Pfalz is the second-largest and one of the most important wine-producing regions in Germany with around 23,500 hectares of vineyards. Only Rheinhessen, to the north, produces more wine than the Pfalz wine region. The Wurstmarkt, which is the largest wine festival in Germany, happens in the town of Bad Dürkheim every year in September. Vineyards are enclosed in a superb landscape that is home to a lot of biodiversities. The Pfalz region is also important for German history, as it had a central role during the Holy Roman Empire.
The vineyards of the Pfalz wine region are bordered by the Rheinhessen wine region to the north and the French region of Alsace to the south. The Pfalz is divided into two separate areas, the Mittelhaardt-Deutsche Weinstraße and the Südliche Weinstraße. The breath-taking surroundings include the Haardt Mountain Range, which is covered in trees, castle ruins, rows of fruit trees, orchards, and old walled villages. Production in the Pfalz wine region is characterised by the use of modern technology and traditional viticultural methods.
Wine tourism contributes significantly to Pfalz’s economy and many tourists visit the wine trail of the region. This tourist trail was created in 1935 and it still draws hundreds of thousands of visitors to the region each year.
Climate and Soils
The delicious wines of the Pfalz wine region benefit from the perfect climatic conditions of the area, as it is one of the warmest wine regions in Germany. Summers are dry, but not too hot, and winters are mild. The climate is mild enough for grape varieties and other crops to thrive and grow well. The soil is quite varied throughout the region with areas of sandstone, limestone, marl, loess-loam, granite, and a few isolated stretches of slate. In the northern area of the Pfalz region, the most common soil is limestone, while in Southern Pfalz loess and loam are more common.
Riesling, The Star of the Pfalz Wine Region
Riesling is by far the most important white wine grape grown in the Pfalz wine region and it is becoming even more significant. In terms of vineyards, Riesling is the undisputed leader in Pfalz with around 6000 hectares cultivated.
While Riesling plays a dominant role throughout the northern Pfalz wine region, the southern Pfalz has also begun to produce various varieties of Pinot. The warmer climate of the region as well as the deep soil, make this part of the region an ideal area for growing Pinot Blanc (Weißburgunder), Pinot Gris (Grauburgunder), and Pinot Noir (Spätburgunder). Almost half of the vineyards in the area are planted with red wine grapes, making the south of Pfalz the largest red wine-producing region in Germany.
Today, the Pfalz is highly regarded for its red wines and, each year, its vineries are among the recipients of the German Red Wine Prize. The most commonly planted red grapes in the region are Dornfelder, followed by Pinot Noir. In the region, one can also find small areas of Gewürztraminer plantings, which are actually quite rare in winegrowing regions, despite the very German-sounding name.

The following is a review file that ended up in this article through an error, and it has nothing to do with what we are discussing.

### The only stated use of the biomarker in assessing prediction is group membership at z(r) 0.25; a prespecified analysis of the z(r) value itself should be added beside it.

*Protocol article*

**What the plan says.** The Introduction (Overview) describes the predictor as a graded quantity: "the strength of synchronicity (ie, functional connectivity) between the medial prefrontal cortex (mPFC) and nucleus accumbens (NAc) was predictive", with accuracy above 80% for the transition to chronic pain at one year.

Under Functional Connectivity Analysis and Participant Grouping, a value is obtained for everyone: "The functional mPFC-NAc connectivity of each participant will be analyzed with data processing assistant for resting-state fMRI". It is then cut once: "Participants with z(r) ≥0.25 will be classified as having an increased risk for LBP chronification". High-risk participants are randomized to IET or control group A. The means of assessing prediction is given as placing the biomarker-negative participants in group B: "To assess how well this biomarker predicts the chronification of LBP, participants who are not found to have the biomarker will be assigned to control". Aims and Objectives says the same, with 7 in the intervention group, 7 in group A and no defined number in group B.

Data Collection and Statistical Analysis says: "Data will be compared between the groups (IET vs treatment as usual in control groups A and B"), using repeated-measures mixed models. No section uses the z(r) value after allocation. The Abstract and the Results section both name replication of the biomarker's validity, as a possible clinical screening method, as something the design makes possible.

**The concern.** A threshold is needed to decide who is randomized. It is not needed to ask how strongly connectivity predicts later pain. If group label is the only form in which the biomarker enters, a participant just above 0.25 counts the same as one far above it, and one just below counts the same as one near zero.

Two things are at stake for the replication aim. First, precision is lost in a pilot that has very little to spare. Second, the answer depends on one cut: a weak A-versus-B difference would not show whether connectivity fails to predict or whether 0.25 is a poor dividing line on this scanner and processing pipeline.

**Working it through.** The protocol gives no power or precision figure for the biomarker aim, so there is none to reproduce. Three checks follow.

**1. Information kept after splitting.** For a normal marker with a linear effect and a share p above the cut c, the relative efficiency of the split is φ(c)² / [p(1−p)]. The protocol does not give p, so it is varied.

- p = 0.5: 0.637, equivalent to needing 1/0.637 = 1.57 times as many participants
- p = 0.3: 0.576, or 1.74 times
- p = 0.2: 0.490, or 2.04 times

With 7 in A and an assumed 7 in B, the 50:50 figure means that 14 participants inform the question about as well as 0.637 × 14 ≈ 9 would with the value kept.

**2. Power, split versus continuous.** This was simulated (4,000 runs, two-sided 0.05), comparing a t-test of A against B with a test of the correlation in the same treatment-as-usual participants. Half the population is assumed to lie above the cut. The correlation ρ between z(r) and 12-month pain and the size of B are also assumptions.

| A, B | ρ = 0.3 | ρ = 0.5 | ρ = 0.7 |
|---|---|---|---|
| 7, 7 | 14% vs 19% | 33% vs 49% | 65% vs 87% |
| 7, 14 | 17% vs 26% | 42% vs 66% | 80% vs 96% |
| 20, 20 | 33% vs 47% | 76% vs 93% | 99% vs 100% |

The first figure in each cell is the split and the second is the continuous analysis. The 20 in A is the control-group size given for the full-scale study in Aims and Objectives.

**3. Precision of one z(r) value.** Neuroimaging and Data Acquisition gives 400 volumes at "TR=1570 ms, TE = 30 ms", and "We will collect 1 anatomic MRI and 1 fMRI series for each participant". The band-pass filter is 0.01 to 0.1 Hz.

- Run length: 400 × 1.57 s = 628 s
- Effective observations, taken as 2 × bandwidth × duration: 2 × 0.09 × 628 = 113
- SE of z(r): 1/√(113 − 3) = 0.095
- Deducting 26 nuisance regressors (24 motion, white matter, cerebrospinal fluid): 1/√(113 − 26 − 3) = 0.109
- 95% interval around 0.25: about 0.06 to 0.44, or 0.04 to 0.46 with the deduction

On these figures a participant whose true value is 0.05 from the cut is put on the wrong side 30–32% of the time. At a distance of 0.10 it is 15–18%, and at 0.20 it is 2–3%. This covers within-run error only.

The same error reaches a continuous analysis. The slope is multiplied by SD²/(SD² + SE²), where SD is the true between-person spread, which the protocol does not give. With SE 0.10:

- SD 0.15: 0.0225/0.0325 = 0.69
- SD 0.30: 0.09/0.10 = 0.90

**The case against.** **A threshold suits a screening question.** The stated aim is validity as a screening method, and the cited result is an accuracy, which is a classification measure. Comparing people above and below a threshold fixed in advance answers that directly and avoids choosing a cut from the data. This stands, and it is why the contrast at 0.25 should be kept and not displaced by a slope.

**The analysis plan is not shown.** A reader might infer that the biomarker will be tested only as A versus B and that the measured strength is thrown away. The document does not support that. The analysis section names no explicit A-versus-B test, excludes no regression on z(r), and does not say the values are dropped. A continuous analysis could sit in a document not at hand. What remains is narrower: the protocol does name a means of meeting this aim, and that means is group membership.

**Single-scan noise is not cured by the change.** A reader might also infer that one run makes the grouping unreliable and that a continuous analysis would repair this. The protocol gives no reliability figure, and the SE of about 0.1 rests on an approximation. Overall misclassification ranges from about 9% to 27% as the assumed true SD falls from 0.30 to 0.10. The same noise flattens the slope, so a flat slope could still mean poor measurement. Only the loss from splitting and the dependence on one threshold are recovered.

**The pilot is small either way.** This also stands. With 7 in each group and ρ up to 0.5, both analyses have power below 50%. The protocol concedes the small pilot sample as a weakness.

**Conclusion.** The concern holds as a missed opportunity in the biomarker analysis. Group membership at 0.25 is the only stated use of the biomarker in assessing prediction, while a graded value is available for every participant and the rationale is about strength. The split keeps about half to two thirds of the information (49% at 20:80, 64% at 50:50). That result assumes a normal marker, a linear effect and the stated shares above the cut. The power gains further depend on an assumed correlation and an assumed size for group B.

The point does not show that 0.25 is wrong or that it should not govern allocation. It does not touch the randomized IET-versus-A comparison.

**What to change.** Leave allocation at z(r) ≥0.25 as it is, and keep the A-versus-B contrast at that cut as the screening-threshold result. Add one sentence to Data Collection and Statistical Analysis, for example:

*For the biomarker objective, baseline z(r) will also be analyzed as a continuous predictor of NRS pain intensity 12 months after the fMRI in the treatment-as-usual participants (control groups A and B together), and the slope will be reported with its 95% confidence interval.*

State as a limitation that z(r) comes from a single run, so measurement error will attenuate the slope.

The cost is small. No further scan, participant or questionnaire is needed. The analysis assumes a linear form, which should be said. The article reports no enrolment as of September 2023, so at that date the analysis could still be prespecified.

Needless to say, Riesling is the most grown grape in the region followed by Dornfelder, Müller-Thurgau, Portugieser and Pinot Noir.
Weiβburgender (Pinot Blanc)
Grauburgunder (Pinot Gris)
Spätburgunder (Pinot Noir)
What to Expect from Pfalz Wines
The white wines from the Pfalz wine region are dry but still possess bold and unique fruit flavours on the palate. The white wines can be described as ‘racy’, mainly due to higher acidity and distinguished quality. The Riesling from the Pfalz wine region is produced using grapes with substance and finesse, lower in acidity compared to the ones grown in the Mosel. This is also possible thanks to the mild climate, as the average temperature of the vineyards area is 11°C.
On the other hand, red wines from the Pfalz wine region tend to be lighter and present wild berries, black tea, rhubarb, and spices flavours. Today, the Pfalz is highly regarded for its red wines and, each year, wineries in the region are among the recipients of the German Red Wine Prize. Also, Pfalz red wines generally have a deep red colour and are produced mainly using the Dornfelder grape.
Early in the wine-producing history of Pfalz, winemakers recognised the region’s ideal characteristics for the cultivation of Riesling grapes and when the dry wine craze swept through Germany about 20 years ago, they were already well prepared!
All the wines from Pfalz have an unmistakable full-bodied flavour with hints of earthiness and spiciness; these specific characteristics contribute to giving the perfect balance to the wine.
Wineries to Visit in Pfalz Wine Region
The best way to enjoy high-quality regional wines is to visit wineries in Pfalz, where our local partners will meet you with open arms and introduce the story of their wines.